The Finer Things: Beauty in Difficult Times
"We have some of the most beautiful collections of pictures that can be found anywhere in the world in our various cities, for the enjoyment of those who have an appreciation and a love for pictures. I am often struct with the fact that very few people who live in New York City, for instance, know of the opportunities which the city provides and which are really varied enough for every taste. Many evenings can be spent with interest and profit and pleasure if we have sufficient appreication to get pleasure through our eyes and ears."
- Eleanor Roosevelt, "It's Up to the Women", 120-121
Through her “My Day Column”, public speeches, radio programs, and numerous books Eleanor recounted the lessons and experiences of her life to the American public unlike any civic leader before her. In particular, her rich descriptions of experiences with the arts stand out as an important thread throughout her writings. Eleanor repeatedly described the arts as a necessary component of life in the face of adversity, oppression, and hardship.
Broadcasting the Arts
Ruth Brall was a WPA sculptor known for her busts of famous figures. Here, Eleanor uses her radio program to discuss Brall’s experience among the WPA arts programs, especially the social elements of her sculpture.
"My Day" at the Museum
"Yesterday afternoon Mrs. Morgenthau and I went to see an exhibition of water colors and oil paintings by Olin Dows. I have known Olin Dows since he was a young boy and have watched every stage of his painting. Much of this work is the result of four years spent abroad last year, the greater part of the time in North Africa. He has certainly made great strides in his work.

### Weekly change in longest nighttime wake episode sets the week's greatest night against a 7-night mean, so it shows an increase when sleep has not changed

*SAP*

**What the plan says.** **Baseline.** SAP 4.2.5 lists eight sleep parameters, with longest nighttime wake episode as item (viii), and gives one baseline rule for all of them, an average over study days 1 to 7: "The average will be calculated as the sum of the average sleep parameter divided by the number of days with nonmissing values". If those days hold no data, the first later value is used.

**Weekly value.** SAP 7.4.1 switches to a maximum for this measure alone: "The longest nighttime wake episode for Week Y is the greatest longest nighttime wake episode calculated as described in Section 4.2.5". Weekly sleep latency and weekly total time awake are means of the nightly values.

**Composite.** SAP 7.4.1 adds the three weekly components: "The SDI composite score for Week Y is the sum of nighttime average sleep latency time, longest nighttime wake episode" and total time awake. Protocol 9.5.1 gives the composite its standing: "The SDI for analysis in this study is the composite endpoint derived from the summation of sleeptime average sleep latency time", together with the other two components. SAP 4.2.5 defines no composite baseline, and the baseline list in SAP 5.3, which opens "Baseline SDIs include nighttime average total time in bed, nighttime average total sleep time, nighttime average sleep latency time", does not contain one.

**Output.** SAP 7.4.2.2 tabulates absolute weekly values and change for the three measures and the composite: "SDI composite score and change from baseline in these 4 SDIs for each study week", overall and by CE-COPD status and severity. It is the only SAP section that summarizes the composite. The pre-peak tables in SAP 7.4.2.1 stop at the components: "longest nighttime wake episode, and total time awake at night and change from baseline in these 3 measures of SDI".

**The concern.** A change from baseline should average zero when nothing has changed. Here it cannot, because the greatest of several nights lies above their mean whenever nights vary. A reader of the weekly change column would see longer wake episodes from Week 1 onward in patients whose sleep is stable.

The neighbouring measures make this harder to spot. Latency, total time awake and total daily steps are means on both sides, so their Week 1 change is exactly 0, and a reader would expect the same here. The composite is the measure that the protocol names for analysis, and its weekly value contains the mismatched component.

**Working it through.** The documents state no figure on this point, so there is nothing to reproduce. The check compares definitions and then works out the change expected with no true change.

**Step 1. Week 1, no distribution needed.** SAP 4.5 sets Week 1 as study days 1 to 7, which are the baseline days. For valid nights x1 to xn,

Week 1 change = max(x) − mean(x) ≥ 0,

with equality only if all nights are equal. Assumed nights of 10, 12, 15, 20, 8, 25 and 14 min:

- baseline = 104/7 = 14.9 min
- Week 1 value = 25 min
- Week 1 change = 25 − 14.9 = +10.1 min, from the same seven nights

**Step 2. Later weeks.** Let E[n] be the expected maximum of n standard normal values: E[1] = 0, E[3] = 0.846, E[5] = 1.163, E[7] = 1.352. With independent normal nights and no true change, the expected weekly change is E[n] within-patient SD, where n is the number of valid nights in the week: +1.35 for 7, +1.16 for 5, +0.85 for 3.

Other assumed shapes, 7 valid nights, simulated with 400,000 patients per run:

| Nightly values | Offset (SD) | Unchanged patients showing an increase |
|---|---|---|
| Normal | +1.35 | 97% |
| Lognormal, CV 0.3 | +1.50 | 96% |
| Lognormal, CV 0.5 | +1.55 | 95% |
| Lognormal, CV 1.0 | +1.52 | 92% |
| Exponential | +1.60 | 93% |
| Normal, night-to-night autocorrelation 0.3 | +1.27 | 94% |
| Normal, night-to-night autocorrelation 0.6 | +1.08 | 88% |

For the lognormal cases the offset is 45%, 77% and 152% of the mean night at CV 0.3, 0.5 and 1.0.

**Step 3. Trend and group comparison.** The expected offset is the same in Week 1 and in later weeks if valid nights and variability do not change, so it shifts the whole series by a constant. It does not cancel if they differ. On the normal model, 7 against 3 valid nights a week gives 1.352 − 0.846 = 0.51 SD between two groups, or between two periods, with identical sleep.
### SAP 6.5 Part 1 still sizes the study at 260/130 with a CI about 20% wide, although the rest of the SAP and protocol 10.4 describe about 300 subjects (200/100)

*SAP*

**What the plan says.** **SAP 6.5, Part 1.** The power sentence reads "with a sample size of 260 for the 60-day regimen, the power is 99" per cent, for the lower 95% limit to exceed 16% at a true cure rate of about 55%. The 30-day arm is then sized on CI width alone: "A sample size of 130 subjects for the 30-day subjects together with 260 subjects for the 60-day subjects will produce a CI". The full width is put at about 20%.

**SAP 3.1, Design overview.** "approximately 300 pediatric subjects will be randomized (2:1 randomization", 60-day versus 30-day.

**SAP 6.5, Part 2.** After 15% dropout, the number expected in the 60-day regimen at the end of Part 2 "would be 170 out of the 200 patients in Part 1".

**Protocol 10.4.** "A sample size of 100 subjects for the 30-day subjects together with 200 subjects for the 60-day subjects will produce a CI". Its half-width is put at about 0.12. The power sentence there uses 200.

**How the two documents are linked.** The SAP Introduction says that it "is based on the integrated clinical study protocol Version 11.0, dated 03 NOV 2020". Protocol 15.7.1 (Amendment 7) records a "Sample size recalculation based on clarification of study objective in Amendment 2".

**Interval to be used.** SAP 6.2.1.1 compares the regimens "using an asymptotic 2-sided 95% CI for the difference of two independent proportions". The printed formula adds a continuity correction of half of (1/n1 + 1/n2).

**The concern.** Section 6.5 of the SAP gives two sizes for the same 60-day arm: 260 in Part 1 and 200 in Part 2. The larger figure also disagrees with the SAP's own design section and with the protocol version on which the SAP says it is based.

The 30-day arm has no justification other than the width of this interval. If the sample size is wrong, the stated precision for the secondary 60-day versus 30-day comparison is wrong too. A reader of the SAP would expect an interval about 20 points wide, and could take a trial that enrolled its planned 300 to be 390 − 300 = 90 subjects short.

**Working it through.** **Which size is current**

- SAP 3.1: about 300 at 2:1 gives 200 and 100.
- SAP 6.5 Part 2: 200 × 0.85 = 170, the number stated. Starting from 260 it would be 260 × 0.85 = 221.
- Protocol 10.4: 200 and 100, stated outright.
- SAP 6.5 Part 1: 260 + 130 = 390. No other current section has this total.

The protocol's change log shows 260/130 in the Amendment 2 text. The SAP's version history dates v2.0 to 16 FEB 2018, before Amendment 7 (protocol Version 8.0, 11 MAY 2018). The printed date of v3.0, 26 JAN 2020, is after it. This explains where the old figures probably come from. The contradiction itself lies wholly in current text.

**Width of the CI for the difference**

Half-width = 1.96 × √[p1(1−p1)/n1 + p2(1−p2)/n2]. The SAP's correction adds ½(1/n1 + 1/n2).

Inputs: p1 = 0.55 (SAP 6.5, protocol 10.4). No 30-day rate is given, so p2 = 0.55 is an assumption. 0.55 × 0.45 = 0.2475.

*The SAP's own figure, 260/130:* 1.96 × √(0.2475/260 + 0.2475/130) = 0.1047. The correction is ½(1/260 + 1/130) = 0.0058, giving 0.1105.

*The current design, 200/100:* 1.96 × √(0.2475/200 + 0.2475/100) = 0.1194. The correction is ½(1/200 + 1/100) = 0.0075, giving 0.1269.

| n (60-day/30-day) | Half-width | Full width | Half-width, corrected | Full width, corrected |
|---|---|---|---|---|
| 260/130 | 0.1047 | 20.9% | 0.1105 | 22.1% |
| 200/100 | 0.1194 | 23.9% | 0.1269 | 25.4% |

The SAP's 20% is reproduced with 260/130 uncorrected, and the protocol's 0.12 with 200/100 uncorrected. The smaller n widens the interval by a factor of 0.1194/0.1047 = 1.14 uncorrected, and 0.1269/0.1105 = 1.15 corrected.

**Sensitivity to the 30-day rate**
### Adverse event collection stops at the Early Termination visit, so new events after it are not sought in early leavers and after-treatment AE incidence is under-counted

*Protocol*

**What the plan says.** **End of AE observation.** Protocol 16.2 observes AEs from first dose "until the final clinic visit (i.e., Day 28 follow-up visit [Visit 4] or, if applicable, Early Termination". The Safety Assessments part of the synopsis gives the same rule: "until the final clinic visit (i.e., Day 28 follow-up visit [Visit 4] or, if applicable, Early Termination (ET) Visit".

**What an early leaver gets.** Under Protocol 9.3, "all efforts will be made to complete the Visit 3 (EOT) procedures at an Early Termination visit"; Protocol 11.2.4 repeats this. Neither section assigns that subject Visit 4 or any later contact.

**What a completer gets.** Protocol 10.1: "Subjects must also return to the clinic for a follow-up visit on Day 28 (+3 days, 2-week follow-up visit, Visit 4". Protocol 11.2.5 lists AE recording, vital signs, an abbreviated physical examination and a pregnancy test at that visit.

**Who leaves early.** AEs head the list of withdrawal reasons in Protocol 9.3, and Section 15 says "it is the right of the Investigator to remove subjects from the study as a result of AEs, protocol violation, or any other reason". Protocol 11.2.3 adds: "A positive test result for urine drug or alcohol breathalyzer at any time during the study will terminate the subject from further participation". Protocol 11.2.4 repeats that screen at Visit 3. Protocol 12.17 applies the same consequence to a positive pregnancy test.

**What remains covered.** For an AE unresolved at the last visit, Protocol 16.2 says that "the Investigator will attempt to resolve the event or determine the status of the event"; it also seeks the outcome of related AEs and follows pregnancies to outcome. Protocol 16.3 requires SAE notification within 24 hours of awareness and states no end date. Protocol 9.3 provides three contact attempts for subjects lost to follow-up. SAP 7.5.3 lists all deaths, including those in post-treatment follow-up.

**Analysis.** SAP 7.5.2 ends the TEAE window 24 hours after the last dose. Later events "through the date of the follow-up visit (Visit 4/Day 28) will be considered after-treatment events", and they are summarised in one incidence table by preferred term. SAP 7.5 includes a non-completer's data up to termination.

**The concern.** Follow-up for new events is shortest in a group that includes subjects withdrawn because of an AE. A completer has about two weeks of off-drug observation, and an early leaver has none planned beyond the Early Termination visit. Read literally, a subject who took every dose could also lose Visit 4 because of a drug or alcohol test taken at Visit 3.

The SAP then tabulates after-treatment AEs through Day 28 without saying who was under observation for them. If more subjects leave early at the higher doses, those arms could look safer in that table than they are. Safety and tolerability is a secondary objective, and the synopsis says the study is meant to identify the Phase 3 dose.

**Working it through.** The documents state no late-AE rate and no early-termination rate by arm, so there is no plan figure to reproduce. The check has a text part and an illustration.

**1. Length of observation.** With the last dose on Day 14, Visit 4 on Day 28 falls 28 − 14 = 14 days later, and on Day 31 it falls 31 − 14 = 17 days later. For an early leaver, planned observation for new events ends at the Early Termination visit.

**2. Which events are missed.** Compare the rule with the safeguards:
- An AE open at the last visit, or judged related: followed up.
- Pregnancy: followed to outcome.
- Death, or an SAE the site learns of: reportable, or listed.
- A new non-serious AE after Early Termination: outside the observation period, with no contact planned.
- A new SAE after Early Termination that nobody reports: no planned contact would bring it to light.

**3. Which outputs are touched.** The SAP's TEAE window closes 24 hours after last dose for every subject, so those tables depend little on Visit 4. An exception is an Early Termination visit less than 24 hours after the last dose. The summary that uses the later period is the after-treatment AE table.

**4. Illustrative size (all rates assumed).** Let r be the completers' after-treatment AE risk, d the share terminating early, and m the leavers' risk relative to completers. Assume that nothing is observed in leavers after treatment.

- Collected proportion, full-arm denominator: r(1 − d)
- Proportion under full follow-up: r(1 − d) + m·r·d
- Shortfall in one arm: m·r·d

Some landscapes were painted in West Virginia and looked so peaceful and picturesque that I wished I did not know so well what lay beneath those hills. The scenery is glorious in West Virginia, but to me there will always be a certain grimness in any of its landscapes, for I know too well the human suffering brought on by the coal beneath the surface.
Many people are thankful for this coal and it has meant much in the development of the country. Many of us, however, have been oblivious to the human conditions which existed in many of the coal fields. We have remained oblivious to the suffering which became more acute in certain sections when the coal deposits ran out or were not profitable to mine. We accept so much of the work that comes to us as a matter of course, without any question as to what may lie in the background."
My Day Column, February 5, 1938
via the Eleanor Roosevelt Papers Project
Copyright, 1938, by United Feature Syndicate, Inc.
Eleanor’s “My Day” column reported her daily experiences, thoughts, and reflections. In this column, Eleanor describes viewing some watercolors by Olin Dows. Franklin and Eleanor were close friends with Dows, who created a mural at the Hyde Park Post Office as part of the Treasury’s Section of Painting and Sculpture. Eleanor’s analysis of the watercolors merges her own enjoyment of aesthetic concepts with the social realities of the West Virginian coalmines represented.
In this excerpt from Eleanor’s radio program, her son Elliott Roosevelt reads a letter from a listener that asks Mrs. Roosevelt about her favorite works of art and her attitudes about getting youth involved the fine arts. She recounts a number of her favorite painters, such as Van Gogh and Michelangelo. She emphasizes the necessity for exploration and freedom of choice among children in the arts, and encourages her listeners to capitalize on their sense of fantasy and intrigue rather than try to force and viewpoints or opinions down their throats.
My Day Column, February 5, 1938, via the Eleanor Roosevelt Papers Project, The George Washington University.
Recorded Speeches and Utterances by Eleanor Roosevelt, 1933-1962, Franklin D. Roosevelt Library, Hyde Park, New York.
Roosevelt, Eleanor. 1933. It's up to the women. New York: Frederick A. Stokes Co.